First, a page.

We’ve all had the food pyramid drilled into us at school showing us how to eat healthy. But where did it come from? Who developed it, what can be improved and is it contributing to our obesity epidemic? Let’s find out.
How the food pyramid originated
The very first food pyramid was developed in the 1970s in Sweden. The country was facing high food prices so they came up with two different categories of foods: basics and supplements.
The basics were foods that were cheap and nutritious while supplements were foods that contained vitamins and minerals missing from basic foods. The current food pyramid is an evolution of this
Each country has its own version of the food pyramid but we tend to follow the US. There is some argument about how independent it is from industry interests.
In the US, Dr T Colin Campbell (nutrition professor and author of the influential The China Study) claims that the food pyramid has been heavily influenced by food and agricultural associations. He wrote:
“The U.S. Dietary Guidelines are published by a joint committee representing the Department of Agriculture (USDA) and the Department of Health and Human Services (HHS). These two cabinet-level government agencies represent an interesting duo.
“The USDA has been primarily interested in the health of the livestock-oriented agriculture industry, while the HHS has been primarily concerned with the health and nutritional well-being of human beings, including the long held belief that animal foods are necessary for strong bones and teeth and for maximum growth.
“Both the Dietary Guidelines and the Food Guide Pyramid reflect a compromise position between their two politically powerful parents.”
Is this the reason why carbohydrate-loaded grains and milk are regarded so highly in our food pyramid? l leave that up to you to decide.
Problems with the current food pyramid
There are a several things that I find could be improved in the current food pyramid. Here are my thoughts.
Too many carbs. All the carbohydrate foods in the pyramid are heavily processed. Not only are these processed grains and wheat based products difficult to digest but they give you a sugar spike, contribute to obesity and allergies.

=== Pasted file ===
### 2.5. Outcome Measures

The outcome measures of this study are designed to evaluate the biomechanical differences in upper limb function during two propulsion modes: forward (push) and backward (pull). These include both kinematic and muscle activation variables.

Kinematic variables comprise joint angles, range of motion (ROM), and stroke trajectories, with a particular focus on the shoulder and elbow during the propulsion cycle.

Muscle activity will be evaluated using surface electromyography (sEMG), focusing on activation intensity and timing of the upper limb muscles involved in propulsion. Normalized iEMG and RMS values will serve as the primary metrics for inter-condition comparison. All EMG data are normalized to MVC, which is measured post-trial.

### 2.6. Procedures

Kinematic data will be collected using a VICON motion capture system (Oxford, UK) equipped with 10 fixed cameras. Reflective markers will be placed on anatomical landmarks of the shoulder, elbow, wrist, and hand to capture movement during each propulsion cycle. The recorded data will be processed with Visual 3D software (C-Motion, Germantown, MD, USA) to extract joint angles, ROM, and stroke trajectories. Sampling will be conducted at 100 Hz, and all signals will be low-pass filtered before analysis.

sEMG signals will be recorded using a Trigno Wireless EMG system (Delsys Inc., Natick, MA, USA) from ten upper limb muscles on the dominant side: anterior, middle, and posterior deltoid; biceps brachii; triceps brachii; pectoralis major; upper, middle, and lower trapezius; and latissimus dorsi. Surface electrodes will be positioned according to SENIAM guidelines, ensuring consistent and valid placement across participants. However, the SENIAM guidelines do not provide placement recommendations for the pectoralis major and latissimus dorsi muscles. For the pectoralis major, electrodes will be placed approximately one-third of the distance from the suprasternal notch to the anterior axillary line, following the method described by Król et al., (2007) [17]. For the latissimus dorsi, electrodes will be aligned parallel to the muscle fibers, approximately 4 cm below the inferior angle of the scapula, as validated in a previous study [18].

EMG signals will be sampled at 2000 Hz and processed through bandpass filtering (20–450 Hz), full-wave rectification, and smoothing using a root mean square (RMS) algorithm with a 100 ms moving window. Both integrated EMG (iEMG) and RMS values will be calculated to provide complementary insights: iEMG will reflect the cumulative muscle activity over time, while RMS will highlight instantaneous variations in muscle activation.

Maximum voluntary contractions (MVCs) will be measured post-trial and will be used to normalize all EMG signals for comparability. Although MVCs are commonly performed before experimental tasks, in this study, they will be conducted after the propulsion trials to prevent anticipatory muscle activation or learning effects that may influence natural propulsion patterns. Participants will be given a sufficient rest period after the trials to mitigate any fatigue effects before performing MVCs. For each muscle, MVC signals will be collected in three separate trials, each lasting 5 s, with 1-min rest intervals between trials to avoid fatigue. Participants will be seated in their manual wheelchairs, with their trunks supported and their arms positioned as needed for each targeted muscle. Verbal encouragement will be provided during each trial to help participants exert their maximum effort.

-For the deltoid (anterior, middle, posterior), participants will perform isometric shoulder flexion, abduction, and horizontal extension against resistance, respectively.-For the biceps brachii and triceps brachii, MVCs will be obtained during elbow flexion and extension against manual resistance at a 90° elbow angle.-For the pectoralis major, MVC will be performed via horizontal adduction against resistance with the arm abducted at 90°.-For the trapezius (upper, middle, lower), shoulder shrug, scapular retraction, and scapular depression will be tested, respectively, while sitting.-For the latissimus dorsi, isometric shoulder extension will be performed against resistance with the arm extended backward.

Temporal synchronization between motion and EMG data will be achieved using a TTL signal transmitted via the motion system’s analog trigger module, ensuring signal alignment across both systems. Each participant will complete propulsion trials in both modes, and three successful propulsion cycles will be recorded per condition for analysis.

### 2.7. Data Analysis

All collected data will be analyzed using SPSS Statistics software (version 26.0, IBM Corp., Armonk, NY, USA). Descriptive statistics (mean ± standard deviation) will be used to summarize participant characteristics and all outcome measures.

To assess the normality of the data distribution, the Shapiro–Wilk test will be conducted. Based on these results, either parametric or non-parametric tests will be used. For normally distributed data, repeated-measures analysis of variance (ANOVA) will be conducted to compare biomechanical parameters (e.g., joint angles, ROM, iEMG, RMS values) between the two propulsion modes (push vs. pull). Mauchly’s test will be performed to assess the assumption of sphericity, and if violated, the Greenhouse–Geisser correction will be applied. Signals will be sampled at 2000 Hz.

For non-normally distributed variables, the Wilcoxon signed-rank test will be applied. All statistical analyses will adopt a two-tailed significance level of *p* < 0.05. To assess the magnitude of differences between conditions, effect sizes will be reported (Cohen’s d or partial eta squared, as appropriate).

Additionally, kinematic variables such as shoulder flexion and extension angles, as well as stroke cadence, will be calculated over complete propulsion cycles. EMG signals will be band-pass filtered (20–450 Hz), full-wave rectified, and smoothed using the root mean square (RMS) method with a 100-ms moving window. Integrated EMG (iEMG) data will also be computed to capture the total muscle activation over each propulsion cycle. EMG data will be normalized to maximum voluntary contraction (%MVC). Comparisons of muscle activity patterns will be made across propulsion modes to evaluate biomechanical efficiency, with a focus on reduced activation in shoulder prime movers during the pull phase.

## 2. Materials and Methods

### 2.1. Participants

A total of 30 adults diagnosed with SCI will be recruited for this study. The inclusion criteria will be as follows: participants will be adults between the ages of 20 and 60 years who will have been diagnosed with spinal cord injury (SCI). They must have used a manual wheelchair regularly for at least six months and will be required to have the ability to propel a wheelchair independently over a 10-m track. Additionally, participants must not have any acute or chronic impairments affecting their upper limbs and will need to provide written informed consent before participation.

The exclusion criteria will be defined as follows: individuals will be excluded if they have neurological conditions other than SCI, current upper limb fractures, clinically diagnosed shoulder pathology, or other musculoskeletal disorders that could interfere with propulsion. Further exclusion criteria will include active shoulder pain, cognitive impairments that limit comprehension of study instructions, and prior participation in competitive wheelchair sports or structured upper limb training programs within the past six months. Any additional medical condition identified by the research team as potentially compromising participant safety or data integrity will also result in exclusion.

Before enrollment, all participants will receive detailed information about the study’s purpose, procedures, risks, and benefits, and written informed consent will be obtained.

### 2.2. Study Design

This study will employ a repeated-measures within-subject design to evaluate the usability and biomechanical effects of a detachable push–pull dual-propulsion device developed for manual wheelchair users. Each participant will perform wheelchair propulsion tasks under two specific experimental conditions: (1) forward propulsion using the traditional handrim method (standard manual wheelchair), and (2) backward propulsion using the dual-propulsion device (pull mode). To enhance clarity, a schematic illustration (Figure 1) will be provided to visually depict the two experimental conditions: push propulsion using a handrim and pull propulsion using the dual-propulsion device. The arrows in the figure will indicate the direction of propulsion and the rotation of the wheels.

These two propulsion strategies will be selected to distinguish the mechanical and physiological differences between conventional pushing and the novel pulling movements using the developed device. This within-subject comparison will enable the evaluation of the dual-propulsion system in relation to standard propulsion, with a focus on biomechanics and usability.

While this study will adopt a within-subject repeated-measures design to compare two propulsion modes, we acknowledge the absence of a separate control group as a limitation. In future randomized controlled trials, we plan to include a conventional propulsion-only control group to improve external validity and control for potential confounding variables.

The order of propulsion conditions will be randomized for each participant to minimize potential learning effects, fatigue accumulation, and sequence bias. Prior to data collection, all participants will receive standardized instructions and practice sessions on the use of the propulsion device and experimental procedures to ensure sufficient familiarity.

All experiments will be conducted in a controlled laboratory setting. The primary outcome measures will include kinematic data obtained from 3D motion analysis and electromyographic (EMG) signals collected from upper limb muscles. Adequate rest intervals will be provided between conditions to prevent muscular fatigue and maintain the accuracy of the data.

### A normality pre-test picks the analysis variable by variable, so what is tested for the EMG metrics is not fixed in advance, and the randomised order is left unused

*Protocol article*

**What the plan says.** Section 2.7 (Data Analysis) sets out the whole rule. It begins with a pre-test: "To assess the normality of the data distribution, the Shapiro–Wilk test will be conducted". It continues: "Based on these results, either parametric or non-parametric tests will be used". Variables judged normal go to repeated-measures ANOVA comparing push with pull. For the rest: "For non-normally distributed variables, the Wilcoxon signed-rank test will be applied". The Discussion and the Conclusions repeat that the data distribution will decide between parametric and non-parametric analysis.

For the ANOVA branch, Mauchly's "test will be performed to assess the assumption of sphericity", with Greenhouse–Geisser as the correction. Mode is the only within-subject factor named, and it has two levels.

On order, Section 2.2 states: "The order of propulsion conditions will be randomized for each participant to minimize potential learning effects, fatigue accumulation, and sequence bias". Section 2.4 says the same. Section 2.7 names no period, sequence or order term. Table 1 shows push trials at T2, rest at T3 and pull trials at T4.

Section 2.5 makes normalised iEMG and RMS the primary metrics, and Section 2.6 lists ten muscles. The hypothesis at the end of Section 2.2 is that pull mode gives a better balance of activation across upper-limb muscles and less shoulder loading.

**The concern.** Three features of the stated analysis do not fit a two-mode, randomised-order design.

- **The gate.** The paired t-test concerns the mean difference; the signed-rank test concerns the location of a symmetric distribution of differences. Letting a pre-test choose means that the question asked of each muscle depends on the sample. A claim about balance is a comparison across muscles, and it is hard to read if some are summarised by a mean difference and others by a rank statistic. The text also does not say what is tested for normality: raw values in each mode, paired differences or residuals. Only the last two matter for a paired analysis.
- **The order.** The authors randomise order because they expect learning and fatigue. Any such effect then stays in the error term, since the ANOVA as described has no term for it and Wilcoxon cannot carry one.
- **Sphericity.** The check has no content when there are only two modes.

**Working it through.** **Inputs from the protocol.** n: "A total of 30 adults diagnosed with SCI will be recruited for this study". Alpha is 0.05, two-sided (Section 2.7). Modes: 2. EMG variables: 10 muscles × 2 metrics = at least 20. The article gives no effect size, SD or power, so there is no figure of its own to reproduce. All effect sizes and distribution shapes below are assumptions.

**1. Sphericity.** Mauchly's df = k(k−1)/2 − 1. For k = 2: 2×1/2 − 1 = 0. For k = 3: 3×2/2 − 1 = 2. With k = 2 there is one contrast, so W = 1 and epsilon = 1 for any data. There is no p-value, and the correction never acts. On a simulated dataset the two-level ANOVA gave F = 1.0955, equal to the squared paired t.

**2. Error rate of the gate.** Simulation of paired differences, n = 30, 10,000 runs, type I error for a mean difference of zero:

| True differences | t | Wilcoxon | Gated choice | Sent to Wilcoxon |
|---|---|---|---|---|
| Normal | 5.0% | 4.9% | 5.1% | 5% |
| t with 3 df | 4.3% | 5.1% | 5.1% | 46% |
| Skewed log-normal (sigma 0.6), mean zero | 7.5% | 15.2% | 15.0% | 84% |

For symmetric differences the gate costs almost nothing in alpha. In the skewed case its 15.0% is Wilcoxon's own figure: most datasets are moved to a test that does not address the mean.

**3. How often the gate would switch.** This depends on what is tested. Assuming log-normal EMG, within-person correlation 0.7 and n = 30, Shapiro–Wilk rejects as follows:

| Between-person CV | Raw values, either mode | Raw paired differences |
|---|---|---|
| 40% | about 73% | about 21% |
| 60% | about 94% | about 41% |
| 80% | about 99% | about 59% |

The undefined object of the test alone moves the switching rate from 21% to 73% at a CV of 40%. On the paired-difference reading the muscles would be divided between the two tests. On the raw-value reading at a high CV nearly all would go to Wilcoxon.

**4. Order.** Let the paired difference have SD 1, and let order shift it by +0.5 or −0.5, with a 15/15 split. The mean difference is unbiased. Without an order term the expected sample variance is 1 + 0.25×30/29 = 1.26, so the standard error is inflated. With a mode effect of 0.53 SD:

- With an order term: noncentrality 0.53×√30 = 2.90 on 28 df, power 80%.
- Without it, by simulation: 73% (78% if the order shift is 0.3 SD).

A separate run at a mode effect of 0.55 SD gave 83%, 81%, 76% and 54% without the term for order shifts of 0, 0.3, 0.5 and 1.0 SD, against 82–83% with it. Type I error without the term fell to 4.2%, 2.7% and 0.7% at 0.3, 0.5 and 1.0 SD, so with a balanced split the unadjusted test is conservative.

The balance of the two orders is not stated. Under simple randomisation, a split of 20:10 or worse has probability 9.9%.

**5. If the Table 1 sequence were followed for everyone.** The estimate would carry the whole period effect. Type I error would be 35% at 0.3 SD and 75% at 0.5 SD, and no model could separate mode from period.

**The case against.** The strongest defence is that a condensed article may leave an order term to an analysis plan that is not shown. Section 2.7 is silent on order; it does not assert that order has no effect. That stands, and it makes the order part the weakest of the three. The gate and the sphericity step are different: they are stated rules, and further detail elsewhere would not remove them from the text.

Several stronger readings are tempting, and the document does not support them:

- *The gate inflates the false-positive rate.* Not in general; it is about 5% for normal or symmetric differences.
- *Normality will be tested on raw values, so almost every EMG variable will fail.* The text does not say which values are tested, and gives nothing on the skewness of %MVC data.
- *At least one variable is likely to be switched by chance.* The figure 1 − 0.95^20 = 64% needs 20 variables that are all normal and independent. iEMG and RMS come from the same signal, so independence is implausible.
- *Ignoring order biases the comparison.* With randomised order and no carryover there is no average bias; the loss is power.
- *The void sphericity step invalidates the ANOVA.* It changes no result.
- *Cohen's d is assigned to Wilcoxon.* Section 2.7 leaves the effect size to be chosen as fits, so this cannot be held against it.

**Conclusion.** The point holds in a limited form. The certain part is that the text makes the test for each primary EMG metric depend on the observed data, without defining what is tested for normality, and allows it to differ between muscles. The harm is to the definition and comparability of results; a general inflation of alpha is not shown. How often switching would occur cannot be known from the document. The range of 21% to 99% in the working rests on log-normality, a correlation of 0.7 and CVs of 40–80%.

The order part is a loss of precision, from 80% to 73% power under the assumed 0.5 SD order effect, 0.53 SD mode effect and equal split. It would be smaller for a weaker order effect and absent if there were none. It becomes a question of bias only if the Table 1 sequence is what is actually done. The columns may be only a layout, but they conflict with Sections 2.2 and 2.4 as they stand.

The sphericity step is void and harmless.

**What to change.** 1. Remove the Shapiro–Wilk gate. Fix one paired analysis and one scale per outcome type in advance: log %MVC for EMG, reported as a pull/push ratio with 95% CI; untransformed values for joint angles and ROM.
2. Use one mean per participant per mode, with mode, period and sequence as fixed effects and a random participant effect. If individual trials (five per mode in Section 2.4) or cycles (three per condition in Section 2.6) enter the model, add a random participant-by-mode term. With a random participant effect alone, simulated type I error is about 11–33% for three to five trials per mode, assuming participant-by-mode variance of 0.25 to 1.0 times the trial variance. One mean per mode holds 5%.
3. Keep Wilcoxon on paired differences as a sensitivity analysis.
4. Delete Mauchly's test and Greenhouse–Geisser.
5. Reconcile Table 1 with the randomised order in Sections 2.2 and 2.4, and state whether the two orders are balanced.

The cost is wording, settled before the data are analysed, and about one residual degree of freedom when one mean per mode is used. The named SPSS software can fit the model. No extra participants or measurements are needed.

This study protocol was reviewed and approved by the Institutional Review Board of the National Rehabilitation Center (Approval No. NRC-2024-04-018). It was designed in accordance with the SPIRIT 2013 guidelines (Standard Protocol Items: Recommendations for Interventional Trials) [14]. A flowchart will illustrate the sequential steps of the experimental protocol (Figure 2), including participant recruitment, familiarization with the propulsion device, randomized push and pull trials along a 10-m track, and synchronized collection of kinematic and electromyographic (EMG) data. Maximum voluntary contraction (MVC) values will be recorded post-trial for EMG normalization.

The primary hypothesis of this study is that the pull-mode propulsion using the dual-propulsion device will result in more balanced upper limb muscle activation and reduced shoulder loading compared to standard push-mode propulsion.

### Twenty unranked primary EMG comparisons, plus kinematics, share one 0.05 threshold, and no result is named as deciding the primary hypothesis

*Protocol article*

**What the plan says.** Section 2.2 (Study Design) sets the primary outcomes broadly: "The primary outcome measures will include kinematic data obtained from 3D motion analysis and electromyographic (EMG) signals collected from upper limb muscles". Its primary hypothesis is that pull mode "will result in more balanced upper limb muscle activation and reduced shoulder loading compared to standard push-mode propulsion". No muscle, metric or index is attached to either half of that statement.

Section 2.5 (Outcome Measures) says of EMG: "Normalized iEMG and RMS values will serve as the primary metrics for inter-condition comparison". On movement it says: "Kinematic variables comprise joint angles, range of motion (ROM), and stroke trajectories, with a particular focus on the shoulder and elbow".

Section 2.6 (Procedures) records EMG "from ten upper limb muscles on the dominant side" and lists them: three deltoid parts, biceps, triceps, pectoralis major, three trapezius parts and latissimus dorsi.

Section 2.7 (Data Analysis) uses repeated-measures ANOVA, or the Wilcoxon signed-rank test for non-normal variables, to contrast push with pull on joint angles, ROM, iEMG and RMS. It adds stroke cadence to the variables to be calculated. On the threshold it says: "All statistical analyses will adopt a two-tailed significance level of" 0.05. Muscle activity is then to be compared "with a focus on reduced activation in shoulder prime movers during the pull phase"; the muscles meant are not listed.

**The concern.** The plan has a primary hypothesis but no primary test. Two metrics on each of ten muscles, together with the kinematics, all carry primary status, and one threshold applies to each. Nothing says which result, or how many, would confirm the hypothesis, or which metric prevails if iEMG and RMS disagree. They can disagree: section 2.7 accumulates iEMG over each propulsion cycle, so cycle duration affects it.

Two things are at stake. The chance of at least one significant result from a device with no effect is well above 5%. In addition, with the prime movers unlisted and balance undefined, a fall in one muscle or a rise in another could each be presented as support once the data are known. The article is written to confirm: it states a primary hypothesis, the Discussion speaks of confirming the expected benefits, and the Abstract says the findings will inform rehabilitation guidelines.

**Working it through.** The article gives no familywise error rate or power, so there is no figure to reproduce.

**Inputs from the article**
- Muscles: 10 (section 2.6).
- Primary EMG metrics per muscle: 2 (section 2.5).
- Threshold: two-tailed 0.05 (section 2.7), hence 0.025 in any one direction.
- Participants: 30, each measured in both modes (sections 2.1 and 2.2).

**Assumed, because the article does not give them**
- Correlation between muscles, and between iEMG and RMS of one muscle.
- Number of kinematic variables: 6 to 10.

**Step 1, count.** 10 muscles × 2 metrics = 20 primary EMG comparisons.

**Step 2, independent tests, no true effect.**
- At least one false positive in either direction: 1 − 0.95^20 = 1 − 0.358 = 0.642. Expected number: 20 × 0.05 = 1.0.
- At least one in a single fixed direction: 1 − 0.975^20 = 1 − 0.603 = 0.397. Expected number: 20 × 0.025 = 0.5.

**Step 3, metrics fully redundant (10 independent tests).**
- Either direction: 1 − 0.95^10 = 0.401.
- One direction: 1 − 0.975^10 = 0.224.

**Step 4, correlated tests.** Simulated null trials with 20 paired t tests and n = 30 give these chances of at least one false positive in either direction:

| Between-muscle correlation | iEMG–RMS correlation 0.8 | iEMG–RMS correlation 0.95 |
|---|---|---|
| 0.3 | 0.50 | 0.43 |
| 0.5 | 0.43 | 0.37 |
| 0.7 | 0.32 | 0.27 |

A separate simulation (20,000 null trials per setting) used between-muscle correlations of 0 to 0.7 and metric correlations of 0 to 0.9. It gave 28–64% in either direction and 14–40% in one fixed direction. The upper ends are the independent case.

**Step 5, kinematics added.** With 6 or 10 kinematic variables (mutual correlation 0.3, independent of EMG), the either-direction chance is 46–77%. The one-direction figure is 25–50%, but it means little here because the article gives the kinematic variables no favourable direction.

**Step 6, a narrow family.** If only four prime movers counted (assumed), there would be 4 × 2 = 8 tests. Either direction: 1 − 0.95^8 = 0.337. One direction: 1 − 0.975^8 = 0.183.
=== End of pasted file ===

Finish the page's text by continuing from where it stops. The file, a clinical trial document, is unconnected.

Fats are good. If you have read up on it, you’ll know that most fats are good for you, but the food pyramid teaches the opposite. On the food pyramid, there’s no distinction between good fats, such as monounsaturated fats, omega fats, and bad fats, such as trans fats, so you make the assumption that all fats are bad. This leads you to purchase fat free products which are laden with sugar which contributes to obesity.
What about organic? There’s no mention of organic produce which can lead you to assume they’re all the same (or doesn’t make you question whether they are better) when they clearly are. A review of 343 research studies in Europe and the United States concluded that foods from organic crops contained higher concentrations of antioxidants on average than conventionally grown foods.
Just as importantly, they reduce your exposure to pesticides and heavy metals such as cadmium. In this sense organic is a good choice for produce which grows above ground and where the skin is eaten. Much of our local small scale food production is organically grown but too small to afford certification. Lastly be aware of processes in which produce, both imported and sometimes Australian, is gassed or waxed.
Serving sizes. The food pyramid doesn’t give any clues to what serving sizes should be or the amount of each food group.
Raw vs highly processed food. How easy is it to fill yourself up at each meal or snack with prepared foods that are highly processed and refined. How often do you eat raw food? There is nothing in the food pyramid that talks about this.
I’m sure there are other opportunities for critiquing the pyramid so feel free to come up with your own analysis.
Is our food pyramid contributing to the obesity epidemic?
I believe so. The food pyramid is what we’re taught in school and many of us take it as fact and fail to question it. Consequently, we lead the rest of our lives with this paradigm and it becomes harder and harder to break free.
What we need is proper education about health in school because I believe it’s as important, or more so, than any of the subjects taught. If you’re not healthy, how can you possibly be the best person you aspire to be?
Image via Nutrition Australia